Before getting the answer to this question (especially for the novices), you must know what Raid itself is; only then will you fully understand what a Raid controller is.
What is RAID?
A redundant array of independent disks is called A RAID system; it can also consist of both hardware and software. RAID creates data redundancies by using virtualized physical storage drives.
In this process, you get enhanced performance and create data redundancy. Controller-based RAID is mostly considered as hardware-based RAID, as opposed to server-based RAID.
A server-based RAID is both software-defined and software-hardware hybrids.
What is a RAID Controller?
A card or chip located between the storage drives, usually hard drives, and the operating system is called a Raid controller. Raid provides data redundancy or enhanced performance of your hard disk.
You also get both benefits from most of the Raid levels at the same time. But on SSD, you only get only one benefit from the Raid controller, which is data redundancy.
But there are some SSD drives that are specifically manufactured for Raid, and you get both the features data redundancy and performance simultaneously.
Let’s explore more about the Raid controllers:
Types of Raid controller
Software-Based: Server-Based RAID
Software RAID delivers RAID services from the host. These are software-defined and are hosted in the OS with a hybrid architecture. A hardware component is placed to relieve the load on the CPU.
- Software-only RAID: Software-only RAID is usually included as a native function on the OS. It is the least expensive of the RAID options. The host-based application manages RAID calculations. It is attached to the storage drives using an HBA or native I/O interface. It starts up when the OS loads the RAID driver.
- Hybrid hardware/software RAID: Hybrid hardware/software RAID uses a hardware component to deliver RAID BIOS functions from the motherboard or HBA. This technology adds another layer to the whole process. It is more expensive than the software-only controller. You get the protection of the RAID system even from boot errors, if something happens to the operating system.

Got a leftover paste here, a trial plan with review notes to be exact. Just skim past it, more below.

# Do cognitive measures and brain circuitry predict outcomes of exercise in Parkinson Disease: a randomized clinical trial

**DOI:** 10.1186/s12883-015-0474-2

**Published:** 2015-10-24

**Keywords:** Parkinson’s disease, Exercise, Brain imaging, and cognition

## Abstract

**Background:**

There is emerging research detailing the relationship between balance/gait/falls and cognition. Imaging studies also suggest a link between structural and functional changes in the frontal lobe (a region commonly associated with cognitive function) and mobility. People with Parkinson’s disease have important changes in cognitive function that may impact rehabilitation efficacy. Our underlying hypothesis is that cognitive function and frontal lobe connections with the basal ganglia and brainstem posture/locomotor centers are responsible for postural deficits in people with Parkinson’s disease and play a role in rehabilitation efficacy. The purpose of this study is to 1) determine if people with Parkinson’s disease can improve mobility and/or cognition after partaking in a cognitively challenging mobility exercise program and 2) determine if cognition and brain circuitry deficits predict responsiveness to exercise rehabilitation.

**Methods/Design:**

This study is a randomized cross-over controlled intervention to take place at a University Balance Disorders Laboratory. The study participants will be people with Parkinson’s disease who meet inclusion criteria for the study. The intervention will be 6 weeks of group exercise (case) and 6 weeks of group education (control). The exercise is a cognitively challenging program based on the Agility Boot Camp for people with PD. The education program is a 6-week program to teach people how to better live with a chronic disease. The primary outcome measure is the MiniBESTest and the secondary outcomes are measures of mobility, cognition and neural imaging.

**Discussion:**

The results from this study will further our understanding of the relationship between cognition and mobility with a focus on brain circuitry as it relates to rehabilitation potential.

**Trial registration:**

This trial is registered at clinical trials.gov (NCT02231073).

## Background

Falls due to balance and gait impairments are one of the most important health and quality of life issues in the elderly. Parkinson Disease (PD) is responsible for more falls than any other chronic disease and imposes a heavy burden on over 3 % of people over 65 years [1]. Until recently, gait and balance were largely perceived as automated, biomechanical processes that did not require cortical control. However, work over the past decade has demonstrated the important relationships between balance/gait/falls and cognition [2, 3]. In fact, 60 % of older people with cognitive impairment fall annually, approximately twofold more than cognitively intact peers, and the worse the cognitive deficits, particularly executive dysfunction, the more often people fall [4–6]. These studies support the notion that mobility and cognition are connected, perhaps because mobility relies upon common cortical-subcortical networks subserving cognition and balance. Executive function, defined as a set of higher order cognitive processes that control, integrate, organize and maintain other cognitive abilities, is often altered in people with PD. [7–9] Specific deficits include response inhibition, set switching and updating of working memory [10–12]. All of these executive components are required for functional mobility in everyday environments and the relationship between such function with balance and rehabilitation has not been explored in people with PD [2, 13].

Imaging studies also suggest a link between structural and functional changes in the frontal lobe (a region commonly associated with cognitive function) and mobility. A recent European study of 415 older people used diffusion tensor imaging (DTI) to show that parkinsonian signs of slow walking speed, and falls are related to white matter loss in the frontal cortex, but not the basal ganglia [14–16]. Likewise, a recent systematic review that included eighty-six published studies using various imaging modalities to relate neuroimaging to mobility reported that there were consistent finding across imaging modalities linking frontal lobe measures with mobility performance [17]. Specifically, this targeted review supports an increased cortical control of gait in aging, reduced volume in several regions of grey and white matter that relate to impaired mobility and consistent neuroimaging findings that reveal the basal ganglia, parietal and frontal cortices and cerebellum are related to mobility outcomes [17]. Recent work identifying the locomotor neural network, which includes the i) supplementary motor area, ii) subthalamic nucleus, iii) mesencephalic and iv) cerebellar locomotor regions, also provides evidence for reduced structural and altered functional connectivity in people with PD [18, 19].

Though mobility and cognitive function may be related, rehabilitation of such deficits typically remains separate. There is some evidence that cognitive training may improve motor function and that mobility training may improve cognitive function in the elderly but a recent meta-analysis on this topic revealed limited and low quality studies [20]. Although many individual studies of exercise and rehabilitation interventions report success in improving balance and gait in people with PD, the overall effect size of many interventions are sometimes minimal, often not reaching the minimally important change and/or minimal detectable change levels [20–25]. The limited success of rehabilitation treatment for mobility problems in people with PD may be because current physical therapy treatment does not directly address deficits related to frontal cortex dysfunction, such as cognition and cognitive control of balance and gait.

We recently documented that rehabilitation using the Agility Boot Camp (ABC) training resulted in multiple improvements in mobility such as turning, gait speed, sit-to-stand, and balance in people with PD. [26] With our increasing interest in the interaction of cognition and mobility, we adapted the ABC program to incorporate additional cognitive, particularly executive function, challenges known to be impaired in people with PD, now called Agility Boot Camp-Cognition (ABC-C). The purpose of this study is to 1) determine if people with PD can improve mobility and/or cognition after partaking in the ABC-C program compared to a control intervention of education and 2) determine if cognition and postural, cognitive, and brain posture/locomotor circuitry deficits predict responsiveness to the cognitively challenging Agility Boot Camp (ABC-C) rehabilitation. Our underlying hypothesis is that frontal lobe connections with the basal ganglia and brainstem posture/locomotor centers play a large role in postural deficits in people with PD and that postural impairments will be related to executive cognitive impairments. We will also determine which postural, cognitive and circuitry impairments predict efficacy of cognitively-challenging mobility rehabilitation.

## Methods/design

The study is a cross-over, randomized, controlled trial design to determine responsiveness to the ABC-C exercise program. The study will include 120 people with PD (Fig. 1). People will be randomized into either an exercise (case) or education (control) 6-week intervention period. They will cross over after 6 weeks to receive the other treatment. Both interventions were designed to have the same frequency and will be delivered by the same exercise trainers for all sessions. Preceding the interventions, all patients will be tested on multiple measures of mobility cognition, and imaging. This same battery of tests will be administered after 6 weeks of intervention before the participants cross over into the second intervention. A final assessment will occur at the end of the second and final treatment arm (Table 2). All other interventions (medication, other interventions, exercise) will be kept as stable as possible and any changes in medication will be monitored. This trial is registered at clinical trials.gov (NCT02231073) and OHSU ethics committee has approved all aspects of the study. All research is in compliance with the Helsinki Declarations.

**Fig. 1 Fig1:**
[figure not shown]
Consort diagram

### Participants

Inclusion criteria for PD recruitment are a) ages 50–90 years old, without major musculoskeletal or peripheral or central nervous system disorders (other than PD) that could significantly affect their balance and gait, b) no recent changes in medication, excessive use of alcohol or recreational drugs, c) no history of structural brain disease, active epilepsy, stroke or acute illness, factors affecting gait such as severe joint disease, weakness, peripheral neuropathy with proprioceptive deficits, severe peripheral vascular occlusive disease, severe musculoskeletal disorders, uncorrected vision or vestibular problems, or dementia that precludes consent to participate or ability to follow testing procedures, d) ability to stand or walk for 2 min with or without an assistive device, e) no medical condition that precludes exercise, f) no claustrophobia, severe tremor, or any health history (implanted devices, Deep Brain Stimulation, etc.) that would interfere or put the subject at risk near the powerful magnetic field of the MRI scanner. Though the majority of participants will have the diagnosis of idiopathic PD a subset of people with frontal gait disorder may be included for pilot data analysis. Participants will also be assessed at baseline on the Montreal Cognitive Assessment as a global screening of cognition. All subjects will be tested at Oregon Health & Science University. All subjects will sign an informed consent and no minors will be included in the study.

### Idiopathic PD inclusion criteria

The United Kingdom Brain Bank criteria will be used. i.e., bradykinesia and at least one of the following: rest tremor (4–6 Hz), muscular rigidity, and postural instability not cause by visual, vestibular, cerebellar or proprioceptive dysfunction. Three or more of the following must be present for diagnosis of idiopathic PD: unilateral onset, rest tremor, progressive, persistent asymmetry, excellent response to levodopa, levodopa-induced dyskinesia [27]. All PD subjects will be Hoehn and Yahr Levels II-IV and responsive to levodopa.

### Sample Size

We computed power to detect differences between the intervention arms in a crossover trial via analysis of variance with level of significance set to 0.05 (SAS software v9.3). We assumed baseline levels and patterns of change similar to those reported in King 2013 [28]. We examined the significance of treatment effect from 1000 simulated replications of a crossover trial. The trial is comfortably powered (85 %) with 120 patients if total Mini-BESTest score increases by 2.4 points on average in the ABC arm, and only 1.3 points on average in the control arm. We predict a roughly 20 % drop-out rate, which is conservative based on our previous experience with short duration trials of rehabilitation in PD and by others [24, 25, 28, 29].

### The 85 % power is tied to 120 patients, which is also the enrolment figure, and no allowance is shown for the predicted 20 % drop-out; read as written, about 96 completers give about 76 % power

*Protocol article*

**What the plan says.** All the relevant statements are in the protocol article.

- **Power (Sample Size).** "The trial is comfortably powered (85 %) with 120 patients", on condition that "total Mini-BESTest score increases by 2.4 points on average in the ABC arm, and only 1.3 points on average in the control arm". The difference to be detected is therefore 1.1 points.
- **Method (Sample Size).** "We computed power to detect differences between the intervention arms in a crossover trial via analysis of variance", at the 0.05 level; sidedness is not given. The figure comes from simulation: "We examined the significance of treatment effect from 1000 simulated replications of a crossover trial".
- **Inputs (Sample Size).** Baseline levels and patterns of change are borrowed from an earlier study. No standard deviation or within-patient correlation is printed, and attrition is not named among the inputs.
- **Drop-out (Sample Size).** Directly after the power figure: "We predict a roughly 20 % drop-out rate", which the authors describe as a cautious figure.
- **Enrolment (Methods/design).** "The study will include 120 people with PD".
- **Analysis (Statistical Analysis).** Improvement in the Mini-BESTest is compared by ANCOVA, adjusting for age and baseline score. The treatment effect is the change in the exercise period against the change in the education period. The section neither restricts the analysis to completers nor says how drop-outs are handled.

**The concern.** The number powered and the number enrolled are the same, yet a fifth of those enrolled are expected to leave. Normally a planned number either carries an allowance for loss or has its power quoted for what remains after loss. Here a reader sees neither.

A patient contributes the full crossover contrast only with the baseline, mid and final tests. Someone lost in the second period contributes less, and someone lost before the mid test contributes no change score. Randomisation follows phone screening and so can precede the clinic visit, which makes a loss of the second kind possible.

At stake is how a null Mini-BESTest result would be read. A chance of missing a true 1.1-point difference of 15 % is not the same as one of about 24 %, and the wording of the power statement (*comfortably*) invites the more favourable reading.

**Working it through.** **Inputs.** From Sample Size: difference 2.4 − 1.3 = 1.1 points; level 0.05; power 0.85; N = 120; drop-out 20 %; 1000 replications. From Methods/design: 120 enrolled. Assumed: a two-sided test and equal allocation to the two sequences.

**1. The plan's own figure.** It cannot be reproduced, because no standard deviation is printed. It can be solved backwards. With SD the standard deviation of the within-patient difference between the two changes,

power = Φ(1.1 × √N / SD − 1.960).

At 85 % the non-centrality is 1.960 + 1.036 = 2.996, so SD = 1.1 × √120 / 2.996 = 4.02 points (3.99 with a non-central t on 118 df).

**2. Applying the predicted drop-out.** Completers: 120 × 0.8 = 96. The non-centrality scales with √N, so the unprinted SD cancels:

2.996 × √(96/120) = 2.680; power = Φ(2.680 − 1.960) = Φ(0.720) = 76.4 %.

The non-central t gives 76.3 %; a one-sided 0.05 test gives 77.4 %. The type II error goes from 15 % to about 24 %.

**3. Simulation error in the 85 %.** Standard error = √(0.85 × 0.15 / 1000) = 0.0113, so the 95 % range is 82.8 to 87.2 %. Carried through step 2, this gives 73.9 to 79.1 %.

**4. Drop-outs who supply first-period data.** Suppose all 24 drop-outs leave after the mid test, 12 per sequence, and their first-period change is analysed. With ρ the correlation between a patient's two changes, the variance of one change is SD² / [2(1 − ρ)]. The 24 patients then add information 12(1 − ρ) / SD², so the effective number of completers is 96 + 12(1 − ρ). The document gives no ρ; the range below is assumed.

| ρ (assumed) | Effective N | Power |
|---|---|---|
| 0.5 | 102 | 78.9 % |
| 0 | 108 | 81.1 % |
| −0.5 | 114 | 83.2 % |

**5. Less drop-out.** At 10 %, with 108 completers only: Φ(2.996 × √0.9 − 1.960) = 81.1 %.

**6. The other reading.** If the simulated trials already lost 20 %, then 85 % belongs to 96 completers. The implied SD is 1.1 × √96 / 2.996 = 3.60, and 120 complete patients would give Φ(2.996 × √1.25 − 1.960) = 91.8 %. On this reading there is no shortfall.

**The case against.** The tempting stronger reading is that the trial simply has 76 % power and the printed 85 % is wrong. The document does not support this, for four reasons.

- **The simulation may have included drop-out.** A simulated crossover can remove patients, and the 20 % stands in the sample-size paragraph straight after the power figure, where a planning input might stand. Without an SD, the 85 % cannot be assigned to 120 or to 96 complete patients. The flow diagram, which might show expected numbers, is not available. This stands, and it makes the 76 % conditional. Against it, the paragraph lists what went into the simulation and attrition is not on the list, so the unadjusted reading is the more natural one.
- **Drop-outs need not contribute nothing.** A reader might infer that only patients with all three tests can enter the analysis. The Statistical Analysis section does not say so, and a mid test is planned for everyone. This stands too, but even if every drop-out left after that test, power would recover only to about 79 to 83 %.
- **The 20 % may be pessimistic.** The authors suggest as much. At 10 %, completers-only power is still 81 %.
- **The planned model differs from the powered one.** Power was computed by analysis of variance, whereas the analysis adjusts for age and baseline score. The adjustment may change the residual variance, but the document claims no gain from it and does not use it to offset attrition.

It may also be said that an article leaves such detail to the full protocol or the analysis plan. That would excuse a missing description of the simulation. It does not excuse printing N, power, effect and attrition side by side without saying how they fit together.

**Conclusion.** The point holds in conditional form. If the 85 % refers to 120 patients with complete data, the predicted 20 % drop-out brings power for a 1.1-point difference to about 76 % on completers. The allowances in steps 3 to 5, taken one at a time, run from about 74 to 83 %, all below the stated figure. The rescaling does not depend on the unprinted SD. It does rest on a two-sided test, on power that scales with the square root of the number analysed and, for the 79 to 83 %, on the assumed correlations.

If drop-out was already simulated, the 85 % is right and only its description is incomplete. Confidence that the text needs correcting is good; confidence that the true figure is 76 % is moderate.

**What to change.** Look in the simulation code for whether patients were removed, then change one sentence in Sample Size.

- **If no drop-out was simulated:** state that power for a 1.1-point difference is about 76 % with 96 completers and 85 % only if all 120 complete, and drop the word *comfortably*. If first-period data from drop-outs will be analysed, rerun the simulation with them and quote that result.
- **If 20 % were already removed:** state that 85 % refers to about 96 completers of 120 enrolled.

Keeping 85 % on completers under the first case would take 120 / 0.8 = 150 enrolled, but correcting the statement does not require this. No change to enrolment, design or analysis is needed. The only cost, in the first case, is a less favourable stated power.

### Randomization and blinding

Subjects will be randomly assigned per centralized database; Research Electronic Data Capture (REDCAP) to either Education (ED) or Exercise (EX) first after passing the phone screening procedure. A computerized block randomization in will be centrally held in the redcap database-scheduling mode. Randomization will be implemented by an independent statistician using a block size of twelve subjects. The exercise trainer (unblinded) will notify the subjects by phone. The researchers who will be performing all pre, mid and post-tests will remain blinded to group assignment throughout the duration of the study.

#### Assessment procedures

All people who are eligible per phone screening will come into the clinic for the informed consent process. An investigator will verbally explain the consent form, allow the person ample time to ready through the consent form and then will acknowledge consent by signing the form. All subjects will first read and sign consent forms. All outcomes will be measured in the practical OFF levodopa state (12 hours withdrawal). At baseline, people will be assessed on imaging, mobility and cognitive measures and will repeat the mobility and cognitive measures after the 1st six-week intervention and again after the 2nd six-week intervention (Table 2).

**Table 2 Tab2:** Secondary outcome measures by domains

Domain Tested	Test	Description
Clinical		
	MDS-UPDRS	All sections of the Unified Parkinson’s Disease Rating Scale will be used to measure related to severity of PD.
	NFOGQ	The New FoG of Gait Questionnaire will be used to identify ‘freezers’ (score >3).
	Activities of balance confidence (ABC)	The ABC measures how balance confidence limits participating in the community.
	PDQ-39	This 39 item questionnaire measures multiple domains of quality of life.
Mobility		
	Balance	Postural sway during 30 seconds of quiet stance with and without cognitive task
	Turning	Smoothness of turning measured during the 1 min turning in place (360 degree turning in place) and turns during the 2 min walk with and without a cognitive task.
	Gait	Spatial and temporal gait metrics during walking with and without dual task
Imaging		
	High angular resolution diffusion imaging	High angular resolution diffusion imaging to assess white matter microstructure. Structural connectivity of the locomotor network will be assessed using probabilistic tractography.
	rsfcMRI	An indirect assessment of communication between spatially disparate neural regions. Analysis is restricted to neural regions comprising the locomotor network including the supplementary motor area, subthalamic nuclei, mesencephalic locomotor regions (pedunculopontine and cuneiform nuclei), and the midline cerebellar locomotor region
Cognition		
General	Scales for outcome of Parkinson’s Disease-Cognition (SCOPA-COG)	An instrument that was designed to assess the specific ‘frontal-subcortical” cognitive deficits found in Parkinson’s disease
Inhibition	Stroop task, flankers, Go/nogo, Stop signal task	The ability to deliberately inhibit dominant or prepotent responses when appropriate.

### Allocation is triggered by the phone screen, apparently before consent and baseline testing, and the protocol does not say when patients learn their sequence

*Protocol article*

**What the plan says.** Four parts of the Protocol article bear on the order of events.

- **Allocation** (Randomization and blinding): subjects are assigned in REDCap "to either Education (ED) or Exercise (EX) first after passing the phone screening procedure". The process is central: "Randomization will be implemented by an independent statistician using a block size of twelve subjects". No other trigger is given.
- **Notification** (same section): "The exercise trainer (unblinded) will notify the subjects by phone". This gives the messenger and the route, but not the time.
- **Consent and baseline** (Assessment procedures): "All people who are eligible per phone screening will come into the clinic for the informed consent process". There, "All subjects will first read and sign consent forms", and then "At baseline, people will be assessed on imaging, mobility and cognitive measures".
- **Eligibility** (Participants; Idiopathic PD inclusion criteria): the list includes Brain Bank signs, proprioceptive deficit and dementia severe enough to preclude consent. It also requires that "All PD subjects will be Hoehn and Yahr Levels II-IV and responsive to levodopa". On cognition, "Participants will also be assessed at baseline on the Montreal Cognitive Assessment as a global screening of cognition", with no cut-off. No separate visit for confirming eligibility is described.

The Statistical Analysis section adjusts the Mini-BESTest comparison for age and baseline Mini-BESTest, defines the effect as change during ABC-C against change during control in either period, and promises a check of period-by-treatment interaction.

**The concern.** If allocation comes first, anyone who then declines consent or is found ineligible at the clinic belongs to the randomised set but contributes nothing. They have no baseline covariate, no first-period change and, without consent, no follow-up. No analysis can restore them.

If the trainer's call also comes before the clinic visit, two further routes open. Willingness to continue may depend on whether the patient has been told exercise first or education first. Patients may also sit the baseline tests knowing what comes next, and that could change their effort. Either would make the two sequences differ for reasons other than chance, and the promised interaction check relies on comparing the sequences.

Hardware-Based: RAID Controller
There are two different architectures: an external RAID Controller Card and an internal RAID-on-Chip:
- RAID Controller Card: A RAID controller card is a plug-in expansion card. It connects to a PCIe or PCI-X motherboard slot. There are a RAID processor and I/O processors with drive interfaces.
- RAID-on-Chip: Less expensive RAID-on-Chip, which is a single motherboard chip. This chip integrates the host interface, HDD I/O interfaces, the RAID processor, and a memory controller. Firmware starts up RAID during bootup, then transfer control to the drivers.
RAID can be configured in diferent ways. There are different type of RAID configurations starting from RAID 0 to RAID 10. These configurations are set up on the RAID controllers.
Advantages of RAID Controllers
Hardware-based RAID is more expensive than software-based RAID.
- Cache memory. Controller-based RAID provides you with additional disk cache memory, which accelerates RAID operations.
- Dedicated processing. Controller-based systems manage RAID configuration independently apart from the OS. It does not require disk processing power, capacity, and speed win out over software-only RAID.
- Lack of boot errors. Software-only RAID is located on the OS; it is subject to boot errors that can compromise an entire array. Boot errors will not affect RAID controllers.
At 1gbits we have integrated hardware RAID controllers to all our VPS servers. However on request you can get a RAID controller set-up on our dedicated servers also. Get in touch with us via live chat and we will make it happen!